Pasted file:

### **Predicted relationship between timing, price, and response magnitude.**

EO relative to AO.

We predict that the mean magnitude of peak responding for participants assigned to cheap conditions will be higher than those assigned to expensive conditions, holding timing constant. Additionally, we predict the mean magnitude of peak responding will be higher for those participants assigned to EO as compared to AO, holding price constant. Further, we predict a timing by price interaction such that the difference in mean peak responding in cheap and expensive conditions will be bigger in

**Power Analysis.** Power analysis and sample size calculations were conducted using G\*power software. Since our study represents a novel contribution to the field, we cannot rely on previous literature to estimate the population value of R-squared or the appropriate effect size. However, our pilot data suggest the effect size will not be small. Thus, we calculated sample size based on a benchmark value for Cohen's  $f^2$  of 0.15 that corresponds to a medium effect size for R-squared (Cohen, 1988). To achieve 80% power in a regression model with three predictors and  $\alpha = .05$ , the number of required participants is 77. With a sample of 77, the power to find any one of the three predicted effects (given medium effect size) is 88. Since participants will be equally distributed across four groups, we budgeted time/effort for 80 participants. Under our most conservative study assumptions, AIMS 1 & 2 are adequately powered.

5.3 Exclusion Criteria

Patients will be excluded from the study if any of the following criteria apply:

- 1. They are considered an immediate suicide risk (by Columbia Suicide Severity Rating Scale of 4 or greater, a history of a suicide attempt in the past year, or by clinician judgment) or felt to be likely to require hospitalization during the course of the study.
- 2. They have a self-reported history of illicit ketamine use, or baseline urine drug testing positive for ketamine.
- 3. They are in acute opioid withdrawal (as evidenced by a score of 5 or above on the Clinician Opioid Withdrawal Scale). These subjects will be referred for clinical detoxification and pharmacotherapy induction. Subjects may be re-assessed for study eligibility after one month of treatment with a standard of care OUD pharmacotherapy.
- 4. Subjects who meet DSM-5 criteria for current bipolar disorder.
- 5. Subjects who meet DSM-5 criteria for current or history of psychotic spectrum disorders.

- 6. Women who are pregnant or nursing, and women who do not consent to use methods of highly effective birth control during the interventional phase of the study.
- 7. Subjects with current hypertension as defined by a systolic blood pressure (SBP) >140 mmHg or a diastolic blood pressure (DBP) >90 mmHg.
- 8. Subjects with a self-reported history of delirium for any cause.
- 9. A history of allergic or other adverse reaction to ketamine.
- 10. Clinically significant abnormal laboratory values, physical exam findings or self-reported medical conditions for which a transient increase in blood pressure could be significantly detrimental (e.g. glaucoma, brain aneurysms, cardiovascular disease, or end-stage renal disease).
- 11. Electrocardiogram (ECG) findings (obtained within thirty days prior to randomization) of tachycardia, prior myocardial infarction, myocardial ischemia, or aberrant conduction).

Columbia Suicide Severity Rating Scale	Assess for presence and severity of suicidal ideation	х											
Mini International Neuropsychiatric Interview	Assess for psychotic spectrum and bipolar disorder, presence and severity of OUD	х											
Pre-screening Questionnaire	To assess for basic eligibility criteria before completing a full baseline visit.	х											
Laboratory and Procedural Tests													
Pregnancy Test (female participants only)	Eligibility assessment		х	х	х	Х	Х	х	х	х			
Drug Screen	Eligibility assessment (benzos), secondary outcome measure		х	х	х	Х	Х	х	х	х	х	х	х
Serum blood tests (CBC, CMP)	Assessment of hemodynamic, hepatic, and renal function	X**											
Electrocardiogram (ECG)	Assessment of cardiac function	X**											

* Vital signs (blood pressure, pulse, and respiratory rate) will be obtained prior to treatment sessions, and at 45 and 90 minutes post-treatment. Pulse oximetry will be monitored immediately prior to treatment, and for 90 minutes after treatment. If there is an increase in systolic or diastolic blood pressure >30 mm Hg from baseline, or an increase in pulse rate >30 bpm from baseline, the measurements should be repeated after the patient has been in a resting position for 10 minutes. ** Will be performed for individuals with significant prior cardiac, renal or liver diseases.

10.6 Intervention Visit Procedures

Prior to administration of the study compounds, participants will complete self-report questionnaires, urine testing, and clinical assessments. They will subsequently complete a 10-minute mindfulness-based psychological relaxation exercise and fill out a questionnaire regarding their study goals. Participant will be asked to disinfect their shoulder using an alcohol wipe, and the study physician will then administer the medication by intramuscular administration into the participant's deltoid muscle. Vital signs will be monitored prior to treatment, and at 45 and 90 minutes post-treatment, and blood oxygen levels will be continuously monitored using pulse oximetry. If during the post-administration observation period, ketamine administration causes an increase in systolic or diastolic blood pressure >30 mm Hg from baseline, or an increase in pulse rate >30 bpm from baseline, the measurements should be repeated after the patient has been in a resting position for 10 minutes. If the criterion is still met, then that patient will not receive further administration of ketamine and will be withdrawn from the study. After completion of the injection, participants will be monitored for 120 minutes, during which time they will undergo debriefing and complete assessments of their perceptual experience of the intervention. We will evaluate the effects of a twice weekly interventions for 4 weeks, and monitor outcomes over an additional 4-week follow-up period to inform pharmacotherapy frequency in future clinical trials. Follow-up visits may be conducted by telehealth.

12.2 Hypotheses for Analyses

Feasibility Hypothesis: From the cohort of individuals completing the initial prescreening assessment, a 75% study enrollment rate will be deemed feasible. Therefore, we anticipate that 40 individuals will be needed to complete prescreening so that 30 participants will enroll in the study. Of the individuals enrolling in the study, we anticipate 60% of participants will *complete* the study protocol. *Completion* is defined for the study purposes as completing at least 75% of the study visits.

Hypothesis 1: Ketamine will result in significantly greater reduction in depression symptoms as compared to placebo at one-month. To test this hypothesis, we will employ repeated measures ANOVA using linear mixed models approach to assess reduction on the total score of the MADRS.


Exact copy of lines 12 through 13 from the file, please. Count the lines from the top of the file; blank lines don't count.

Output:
- 6. Women who are pregnant or nursing, and women who do not consent to use methods of highly effective birth control during the interventional phase of the study.
- 7. Subjects with current hypertension as defined by a systolic blood pressure (SBP) >140 mmHg or a diastolic blood pressure (DBP) >90 mmHg.